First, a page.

“I wouldn’t consider what Kris Kobach said a ‘gaffe,’ although it wasn’t a prudent comment,” said William B. Lacy, director of the Robert J. Dole Institute of Politics at the University of Kansas. “It’s not at the root of the complaint that conservative [Republicans] have with this administration. In essence, what any Republican is doing by raising that issue is creating his or her own red herring. Kobach is probably okay here, but there’s a certain danger, I think, if it becomes something you repeat on a continuous basis.”
There’s no indication that the White House is worried about all of this. White House press secretary Robert Gibbs has occasionally called on Lester Kinsolving, a radio host and correspondent for WorldNetDaily, to air the latest theories about the president’s citizenship as a way of defusing tense press briefings. While “birthers” claim that the president’s lawyers have spent “hundreds of thousands, if not millions, of dollars” fighting their lawsuits, they’ve never provided evidence for that claim. Indeed, most of the suits have been tossed out of court on technicalities.
Ironically, the ‘birther’ movement began in response to Obama’s own efforts to debunk rumors. One year ago this week, the presidential campaign of then-Sen. Barack Obama launched FightTheSmears.com, a web site designed to push back against false rumors about the first African-American presidential nominee. To push back against rumors that he was not born in Hawaii, the campaign reproduced a Certificate of Live Birth from the state’s Health Department. Instead of terminating the conspiracy theories, that inspired new theories — that the certificate had been forged or that even if it hadn’t been forged it was the sort of certificate that could be given to someone born outside of the United States. But the certificate is specific about Obama’s birth in Honolulu, down to the 7:24 p.m. time.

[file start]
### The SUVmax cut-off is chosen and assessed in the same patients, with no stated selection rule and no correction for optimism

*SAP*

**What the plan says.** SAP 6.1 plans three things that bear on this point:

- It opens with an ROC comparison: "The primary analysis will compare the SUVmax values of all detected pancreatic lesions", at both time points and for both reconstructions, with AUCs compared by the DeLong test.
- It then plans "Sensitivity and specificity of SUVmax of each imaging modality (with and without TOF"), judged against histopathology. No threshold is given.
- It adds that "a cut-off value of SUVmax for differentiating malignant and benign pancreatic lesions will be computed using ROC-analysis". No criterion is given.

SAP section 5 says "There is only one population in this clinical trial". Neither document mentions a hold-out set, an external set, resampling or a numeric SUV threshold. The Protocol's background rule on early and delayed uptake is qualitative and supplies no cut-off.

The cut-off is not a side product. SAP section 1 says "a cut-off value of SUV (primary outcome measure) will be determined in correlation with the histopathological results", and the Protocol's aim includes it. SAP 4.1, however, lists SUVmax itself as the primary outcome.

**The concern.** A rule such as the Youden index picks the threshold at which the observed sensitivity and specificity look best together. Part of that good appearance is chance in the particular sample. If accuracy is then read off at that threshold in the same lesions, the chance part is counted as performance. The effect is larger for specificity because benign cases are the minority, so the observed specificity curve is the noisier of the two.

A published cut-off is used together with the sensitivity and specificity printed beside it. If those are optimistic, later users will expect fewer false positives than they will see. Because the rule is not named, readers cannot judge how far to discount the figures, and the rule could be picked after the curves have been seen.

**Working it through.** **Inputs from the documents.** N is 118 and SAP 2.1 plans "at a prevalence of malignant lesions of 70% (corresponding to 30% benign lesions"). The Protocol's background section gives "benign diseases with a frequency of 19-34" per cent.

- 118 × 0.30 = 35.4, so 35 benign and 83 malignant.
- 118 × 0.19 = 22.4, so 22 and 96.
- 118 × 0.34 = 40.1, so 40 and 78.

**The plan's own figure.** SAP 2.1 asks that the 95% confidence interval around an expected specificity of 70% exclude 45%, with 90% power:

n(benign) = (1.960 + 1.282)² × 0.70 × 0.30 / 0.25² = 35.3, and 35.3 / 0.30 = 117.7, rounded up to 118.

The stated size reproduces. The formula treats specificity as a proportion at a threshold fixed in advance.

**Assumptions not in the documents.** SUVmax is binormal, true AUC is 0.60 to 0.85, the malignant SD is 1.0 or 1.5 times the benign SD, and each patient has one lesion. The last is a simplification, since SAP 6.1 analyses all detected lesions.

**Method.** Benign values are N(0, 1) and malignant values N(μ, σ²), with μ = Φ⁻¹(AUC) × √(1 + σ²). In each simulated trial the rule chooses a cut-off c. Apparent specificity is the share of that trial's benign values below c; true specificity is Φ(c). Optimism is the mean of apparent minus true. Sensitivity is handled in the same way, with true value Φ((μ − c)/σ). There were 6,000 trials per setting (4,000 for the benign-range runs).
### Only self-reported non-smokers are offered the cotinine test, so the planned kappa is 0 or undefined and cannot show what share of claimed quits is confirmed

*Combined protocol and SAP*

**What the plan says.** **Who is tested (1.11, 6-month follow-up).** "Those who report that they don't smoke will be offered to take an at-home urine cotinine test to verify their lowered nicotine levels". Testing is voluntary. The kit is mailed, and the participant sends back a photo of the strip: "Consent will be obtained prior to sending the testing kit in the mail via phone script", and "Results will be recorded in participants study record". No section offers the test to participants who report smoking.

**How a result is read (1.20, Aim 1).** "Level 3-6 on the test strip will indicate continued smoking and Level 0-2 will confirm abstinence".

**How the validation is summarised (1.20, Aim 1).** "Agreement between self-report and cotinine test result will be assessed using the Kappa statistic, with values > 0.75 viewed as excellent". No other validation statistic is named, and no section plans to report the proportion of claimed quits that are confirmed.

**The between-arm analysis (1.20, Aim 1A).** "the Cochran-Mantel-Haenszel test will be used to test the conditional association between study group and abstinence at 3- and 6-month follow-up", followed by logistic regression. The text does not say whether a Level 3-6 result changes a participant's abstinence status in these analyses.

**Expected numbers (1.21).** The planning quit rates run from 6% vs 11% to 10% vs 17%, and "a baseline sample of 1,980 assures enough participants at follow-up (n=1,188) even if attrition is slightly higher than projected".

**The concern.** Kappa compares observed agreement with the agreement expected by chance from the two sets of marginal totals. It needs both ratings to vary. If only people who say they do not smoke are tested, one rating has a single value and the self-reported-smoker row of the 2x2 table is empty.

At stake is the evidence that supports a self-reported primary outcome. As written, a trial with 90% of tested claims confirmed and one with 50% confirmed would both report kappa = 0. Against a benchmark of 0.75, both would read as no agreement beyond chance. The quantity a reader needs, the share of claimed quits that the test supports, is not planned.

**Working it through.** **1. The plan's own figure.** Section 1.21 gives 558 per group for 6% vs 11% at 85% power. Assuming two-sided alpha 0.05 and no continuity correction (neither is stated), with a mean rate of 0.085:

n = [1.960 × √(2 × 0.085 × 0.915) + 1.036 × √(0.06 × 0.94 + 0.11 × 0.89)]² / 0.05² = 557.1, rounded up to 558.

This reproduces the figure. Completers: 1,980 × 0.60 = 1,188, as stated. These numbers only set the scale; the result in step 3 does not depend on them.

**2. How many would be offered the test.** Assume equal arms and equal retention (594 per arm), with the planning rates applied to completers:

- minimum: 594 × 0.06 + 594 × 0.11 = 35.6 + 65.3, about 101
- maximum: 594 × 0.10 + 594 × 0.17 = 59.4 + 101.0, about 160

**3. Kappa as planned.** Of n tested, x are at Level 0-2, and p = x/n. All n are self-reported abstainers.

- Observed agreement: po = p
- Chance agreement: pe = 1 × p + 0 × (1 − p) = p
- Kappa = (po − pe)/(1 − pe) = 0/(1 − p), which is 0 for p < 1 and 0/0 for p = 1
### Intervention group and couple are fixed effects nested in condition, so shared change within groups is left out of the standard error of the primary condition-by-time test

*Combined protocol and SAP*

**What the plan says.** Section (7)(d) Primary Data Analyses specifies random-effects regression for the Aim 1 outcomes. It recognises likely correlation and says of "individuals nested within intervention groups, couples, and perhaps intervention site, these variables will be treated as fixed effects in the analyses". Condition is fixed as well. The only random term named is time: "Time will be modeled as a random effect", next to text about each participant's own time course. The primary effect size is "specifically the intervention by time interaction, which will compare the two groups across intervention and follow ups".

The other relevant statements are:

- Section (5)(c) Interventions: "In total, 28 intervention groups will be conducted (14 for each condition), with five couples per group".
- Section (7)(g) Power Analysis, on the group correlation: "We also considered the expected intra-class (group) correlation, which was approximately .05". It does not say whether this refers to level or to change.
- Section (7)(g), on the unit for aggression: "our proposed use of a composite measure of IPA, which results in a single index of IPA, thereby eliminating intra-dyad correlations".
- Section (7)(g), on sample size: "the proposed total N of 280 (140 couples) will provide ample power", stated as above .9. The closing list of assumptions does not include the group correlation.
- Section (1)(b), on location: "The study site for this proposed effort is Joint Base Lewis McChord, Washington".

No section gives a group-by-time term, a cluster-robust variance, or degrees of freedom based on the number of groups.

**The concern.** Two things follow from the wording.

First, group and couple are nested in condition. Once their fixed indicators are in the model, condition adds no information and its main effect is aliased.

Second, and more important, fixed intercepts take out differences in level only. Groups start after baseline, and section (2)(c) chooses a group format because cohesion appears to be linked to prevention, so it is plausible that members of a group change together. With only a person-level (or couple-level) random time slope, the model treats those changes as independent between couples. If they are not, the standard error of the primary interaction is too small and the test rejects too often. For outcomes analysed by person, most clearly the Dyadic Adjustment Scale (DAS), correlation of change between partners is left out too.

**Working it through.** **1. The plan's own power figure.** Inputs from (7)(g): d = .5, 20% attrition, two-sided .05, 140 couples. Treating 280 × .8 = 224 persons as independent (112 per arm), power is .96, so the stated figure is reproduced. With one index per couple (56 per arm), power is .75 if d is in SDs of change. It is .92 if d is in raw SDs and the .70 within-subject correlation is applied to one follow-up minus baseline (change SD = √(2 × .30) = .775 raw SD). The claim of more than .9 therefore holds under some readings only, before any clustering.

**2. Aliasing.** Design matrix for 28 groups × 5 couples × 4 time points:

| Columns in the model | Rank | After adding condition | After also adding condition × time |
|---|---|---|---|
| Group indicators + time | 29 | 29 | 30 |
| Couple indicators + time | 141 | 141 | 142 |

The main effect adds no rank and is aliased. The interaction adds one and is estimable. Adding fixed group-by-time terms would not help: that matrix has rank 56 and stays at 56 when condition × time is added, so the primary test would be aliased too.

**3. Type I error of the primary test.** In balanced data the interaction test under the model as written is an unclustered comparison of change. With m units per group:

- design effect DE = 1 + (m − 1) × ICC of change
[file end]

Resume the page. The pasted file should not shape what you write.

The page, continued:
“It’s crazy,” said Janice Okubo, director of communications for the Hawaii Department of Health. “I don’t think anything is ever going to satisfy them.”
Okubo, who said that she gets weekly questions from Obama ‘Birthers’ that are “more like threats,” explained that the certificate of live birth reproduced by Obama’s campaign should have debunked the conspiracy theories. “If you were born in Bali, for example,” Okubo explained, “you could get a certificate from the state of Hawaii saying you were born in Bali. You could not get a certificate saying you were born in Honolulu. The state has to verify a fact like that for it to appear on the certificate. But it’s become very clear that it doesn’t matter what I say. The people who are questioning this bring up all these implausible scenarios. What if the physician lied? What if the state lied? It’s just become an urban legend at this point.”